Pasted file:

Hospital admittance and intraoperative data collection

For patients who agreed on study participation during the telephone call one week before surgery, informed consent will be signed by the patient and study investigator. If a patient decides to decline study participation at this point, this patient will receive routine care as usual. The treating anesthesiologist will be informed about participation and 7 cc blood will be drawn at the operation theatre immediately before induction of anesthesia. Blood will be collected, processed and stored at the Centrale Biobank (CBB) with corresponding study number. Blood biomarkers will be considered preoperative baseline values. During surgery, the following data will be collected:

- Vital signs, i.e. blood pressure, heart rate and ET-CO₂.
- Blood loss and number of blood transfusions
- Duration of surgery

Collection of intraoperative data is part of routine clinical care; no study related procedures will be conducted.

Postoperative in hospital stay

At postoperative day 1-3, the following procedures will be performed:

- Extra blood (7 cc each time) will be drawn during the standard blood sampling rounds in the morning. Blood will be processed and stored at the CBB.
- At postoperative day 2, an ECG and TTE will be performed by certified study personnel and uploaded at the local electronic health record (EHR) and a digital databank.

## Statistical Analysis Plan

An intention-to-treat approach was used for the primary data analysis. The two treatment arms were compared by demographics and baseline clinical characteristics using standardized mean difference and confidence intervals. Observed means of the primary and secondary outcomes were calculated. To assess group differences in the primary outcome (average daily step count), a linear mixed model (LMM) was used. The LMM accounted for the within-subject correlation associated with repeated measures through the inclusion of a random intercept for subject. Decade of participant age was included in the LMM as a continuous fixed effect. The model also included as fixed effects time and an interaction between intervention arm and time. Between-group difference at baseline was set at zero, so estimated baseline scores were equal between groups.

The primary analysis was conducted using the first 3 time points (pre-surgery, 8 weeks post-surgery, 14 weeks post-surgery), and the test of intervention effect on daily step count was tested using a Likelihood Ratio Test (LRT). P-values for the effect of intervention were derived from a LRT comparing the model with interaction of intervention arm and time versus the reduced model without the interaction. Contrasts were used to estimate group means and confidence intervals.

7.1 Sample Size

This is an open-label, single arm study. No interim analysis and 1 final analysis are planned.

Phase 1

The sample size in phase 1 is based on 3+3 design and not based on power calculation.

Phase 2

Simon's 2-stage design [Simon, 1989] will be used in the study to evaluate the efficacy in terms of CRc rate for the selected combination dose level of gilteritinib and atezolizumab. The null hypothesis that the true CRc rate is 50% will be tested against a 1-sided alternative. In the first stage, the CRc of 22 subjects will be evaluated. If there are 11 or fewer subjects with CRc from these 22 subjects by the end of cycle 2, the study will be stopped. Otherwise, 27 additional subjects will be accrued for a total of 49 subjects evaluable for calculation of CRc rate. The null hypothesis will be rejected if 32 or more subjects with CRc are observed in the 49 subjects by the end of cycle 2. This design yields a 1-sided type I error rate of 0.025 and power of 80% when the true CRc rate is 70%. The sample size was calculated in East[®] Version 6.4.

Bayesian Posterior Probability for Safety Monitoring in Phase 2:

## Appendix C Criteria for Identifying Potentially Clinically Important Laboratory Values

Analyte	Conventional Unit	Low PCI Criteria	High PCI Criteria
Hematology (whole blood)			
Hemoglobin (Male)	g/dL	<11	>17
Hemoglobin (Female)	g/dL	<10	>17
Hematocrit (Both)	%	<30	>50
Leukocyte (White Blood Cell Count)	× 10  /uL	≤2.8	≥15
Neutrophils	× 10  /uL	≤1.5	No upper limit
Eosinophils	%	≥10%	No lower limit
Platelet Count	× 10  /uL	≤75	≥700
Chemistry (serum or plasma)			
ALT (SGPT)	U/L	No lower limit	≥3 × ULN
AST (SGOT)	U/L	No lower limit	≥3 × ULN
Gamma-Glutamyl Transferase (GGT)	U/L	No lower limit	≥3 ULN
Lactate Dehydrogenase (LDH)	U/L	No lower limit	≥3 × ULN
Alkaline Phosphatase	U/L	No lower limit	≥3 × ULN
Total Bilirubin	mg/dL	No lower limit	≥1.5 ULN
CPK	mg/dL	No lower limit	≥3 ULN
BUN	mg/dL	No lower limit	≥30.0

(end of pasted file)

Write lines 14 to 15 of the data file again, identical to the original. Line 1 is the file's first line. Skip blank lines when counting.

7.1 Sample Size

This is an open-label, single arm study. No interim analysis and 1 final analysis are planned.